Business / Motoring

Problems put brakes on Tesla's bid market

(Agencies) Updated: 2016-07-11 07:24

Tesla Motors' goal of shaking up the automobile industry has hit a fresh speed bump as disappointing car production suggests a longer wait before it reaches profitability.

Already facing questions over a fatal crash involving its self-driving system and a controversial proposed merger with ailing solar power firm SolarCity, Tesla has now slashed its 2016 delivery targets after second-quarter output lagged behind expectations.

Tesla delivered only 14,370 vehicles in the second quarter, below the 17,000 originally forecast, according to figures released over the weekend of July 2-3.

As a result, Tesla trimmed its full-year delivery forecasts to 79,000 from the range of 80,000 to 90,000.

The revised targets further cloud the record of Tesla and its founder Elon Musk, who has vowed to remake America's roads by mainstreaming electric cars.

Earlier this year, Musk announced an ambitious goal to produce 500,000 electric cars a year by 2018, which would take Tesla from being a niche producer of luxury sedans to a mainstream competitor in the auto industry.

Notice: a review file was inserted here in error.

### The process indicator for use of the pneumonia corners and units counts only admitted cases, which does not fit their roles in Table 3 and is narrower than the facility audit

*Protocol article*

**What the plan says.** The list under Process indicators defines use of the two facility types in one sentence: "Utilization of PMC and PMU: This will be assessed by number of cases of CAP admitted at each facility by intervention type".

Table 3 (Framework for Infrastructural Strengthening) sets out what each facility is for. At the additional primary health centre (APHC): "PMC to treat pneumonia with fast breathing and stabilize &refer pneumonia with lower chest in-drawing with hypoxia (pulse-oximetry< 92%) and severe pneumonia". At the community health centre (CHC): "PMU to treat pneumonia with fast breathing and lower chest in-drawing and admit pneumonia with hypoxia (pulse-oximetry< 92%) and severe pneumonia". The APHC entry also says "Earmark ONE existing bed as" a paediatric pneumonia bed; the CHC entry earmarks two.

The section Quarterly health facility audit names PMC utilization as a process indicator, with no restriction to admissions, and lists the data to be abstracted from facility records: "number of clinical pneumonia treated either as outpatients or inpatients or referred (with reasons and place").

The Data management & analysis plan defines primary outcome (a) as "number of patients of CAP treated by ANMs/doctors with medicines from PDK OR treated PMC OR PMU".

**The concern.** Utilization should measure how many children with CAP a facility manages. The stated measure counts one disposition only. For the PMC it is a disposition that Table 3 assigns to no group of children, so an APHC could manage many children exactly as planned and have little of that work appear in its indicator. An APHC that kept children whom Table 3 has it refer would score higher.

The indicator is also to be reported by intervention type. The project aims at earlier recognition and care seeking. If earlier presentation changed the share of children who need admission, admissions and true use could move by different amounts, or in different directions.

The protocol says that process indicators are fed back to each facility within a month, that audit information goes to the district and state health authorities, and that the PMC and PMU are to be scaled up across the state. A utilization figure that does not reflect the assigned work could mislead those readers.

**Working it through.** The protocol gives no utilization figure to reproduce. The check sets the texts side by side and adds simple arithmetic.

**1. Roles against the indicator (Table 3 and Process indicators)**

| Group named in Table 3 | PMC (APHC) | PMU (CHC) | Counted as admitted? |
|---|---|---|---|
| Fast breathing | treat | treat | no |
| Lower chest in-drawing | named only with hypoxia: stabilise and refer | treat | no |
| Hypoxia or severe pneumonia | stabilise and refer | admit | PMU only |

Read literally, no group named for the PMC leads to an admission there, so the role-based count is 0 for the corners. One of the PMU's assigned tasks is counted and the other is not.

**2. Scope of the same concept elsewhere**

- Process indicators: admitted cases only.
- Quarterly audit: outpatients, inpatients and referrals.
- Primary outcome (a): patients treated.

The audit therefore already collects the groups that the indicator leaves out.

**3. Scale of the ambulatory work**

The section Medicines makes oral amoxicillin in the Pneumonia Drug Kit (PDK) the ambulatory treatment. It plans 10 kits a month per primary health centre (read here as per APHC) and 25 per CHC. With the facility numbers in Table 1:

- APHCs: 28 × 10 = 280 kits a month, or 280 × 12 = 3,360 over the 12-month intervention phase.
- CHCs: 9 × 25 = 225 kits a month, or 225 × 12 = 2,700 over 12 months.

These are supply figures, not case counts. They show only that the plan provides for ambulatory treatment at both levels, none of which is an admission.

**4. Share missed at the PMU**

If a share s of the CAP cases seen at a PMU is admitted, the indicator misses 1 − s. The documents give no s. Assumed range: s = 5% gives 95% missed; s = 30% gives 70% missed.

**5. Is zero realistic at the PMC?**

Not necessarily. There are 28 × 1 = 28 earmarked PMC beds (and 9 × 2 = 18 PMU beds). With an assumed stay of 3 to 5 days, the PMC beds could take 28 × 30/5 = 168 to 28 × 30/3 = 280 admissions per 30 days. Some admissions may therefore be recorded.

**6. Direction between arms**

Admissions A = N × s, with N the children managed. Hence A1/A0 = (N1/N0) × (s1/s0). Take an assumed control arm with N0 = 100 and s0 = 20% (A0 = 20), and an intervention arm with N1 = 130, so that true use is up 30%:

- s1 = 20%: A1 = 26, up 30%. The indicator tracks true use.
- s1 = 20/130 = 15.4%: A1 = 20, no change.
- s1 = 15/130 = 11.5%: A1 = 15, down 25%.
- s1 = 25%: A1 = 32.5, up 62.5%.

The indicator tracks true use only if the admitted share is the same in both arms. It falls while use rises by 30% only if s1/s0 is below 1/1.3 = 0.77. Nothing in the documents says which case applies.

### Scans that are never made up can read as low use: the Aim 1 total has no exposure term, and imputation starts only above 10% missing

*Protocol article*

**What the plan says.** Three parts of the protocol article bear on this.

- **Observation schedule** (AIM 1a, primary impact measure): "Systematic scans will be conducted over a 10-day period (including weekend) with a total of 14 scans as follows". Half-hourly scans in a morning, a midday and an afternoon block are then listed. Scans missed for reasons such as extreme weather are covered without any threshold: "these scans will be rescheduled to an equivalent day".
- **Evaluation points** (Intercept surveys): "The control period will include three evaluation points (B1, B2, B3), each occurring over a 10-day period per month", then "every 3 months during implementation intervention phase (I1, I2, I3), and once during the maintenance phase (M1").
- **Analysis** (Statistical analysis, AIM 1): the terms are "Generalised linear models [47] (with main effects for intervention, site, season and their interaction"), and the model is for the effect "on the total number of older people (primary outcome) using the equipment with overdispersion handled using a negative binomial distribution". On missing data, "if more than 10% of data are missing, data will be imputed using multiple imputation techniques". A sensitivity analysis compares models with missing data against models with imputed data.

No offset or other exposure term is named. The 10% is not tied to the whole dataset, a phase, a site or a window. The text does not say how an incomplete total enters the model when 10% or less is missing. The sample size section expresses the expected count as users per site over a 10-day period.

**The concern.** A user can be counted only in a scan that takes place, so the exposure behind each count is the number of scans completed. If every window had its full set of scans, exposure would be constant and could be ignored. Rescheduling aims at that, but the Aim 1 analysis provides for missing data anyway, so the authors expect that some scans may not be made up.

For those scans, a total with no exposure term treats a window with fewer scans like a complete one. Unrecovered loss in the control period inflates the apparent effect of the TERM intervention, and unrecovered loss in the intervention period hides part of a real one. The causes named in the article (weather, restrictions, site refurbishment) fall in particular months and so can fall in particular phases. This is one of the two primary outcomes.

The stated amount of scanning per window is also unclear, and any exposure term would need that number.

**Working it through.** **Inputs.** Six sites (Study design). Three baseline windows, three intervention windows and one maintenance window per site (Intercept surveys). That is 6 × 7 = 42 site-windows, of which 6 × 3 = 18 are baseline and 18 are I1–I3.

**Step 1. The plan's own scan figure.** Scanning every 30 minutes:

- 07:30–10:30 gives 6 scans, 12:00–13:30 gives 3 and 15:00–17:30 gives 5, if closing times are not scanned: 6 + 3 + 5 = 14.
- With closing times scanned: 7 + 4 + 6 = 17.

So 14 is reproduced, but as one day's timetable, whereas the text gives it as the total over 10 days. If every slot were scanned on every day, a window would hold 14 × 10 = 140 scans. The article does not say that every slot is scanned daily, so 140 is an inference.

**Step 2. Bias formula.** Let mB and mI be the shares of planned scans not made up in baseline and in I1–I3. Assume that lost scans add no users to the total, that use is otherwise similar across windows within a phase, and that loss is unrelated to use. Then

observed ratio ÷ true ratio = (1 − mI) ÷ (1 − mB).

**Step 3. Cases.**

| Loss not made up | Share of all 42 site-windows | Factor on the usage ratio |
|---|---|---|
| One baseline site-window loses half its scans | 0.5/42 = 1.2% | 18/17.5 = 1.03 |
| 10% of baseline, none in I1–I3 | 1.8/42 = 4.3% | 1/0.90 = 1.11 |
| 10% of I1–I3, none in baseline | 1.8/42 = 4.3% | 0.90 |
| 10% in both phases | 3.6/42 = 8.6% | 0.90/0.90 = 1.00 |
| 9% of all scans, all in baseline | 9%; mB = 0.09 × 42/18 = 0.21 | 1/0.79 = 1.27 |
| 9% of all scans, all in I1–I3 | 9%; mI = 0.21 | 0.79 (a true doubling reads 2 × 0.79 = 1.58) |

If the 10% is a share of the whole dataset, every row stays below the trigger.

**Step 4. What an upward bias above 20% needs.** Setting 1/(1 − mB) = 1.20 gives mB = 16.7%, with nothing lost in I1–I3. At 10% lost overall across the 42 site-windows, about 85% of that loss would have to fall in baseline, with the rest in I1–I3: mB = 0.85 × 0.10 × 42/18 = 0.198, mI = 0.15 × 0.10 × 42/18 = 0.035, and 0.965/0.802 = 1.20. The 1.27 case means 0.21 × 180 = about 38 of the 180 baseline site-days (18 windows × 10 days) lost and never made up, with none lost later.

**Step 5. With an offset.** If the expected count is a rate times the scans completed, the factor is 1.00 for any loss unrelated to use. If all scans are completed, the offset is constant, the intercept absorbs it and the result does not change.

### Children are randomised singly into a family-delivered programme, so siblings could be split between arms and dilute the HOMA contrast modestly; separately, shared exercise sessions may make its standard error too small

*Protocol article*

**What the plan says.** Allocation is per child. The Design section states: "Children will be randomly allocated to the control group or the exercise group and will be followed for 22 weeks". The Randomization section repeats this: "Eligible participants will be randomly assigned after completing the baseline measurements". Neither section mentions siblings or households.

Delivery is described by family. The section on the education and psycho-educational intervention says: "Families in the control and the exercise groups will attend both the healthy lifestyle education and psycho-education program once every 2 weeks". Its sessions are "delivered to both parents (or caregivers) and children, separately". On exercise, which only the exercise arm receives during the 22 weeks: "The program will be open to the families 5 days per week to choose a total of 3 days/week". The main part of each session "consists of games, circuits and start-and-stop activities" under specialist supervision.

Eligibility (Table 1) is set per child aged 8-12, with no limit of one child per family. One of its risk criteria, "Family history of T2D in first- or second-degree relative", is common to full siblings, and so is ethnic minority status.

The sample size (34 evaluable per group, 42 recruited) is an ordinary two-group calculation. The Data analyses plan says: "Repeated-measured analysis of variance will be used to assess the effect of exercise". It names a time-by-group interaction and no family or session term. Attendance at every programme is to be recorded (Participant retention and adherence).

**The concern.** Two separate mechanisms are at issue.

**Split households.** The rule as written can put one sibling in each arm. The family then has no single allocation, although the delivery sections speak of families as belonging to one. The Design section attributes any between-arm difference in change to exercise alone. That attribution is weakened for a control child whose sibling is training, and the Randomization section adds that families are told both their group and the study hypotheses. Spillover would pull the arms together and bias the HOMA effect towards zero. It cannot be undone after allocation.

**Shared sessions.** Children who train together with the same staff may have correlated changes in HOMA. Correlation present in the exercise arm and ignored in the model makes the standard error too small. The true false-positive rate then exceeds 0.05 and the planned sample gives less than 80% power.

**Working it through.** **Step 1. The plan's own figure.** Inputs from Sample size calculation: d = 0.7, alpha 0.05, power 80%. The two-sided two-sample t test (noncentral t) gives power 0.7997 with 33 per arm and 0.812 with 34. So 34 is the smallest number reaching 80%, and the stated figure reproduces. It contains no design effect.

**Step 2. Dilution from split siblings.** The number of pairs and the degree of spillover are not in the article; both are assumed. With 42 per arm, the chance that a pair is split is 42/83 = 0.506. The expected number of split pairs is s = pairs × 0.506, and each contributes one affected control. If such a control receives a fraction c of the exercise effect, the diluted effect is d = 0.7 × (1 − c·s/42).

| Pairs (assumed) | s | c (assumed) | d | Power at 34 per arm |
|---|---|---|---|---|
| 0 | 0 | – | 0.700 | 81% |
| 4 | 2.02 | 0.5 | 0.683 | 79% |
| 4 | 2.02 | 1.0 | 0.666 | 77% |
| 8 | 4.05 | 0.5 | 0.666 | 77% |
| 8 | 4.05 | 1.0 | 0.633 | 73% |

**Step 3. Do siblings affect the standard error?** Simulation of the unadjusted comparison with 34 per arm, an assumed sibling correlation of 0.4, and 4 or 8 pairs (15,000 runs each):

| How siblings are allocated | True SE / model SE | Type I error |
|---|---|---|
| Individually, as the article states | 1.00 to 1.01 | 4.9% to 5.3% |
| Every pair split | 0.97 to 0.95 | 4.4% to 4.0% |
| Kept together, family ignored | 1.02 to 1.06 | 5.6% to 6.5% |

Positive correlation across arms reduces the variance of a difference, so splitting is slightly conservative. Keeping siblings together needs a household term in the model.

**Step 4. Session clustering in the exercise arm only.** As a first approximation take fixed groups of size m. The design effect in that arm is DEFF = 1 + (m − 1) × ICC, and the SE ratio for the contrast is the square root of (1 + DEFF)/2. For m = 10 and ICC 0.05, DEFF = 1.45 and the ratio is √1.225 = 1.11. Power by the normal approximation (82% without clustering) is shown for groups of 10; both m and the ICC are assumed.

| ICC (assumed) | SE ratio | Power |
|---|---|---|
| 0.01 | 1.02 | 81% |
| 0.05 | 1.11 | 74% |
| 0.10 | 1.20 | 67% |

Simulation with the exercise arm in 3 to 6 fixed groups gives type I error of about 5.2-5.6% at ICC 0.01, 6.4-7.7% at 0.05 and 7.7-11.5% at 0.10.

Tesla shares dropped 1.2 percent Tuesday to $213.98.

"While we are modestly disappointed by the number, we are not shocked," said a note from Deutsche Bank. "This is not the first time Tesla has missed an aggressive target."

The weak figures come on the heels of news recently that US auto safety regulators opened a preliminary investigation into Tesla's "Autopilot" self-driving technology after a fatal crash in Florida involving a Model S.

Preliminary reports indicated that the crash happened when a tractor-trailer made a left turn in front of the Tesla at an intersection. Tesla said neither the driver nor the self-drive system noticed the truck and the vehicle ran under the truck, killing the Tesla driver.

Some auto experts said the accident showed Tesla was deploying self-driving mechanisms before they are ready.

"My concern is that this was an avoidable accident," said Mary Cummings, who heads the Humans and Autonomy Laboratory at Duke University. "My concern is that this will set the industry back."

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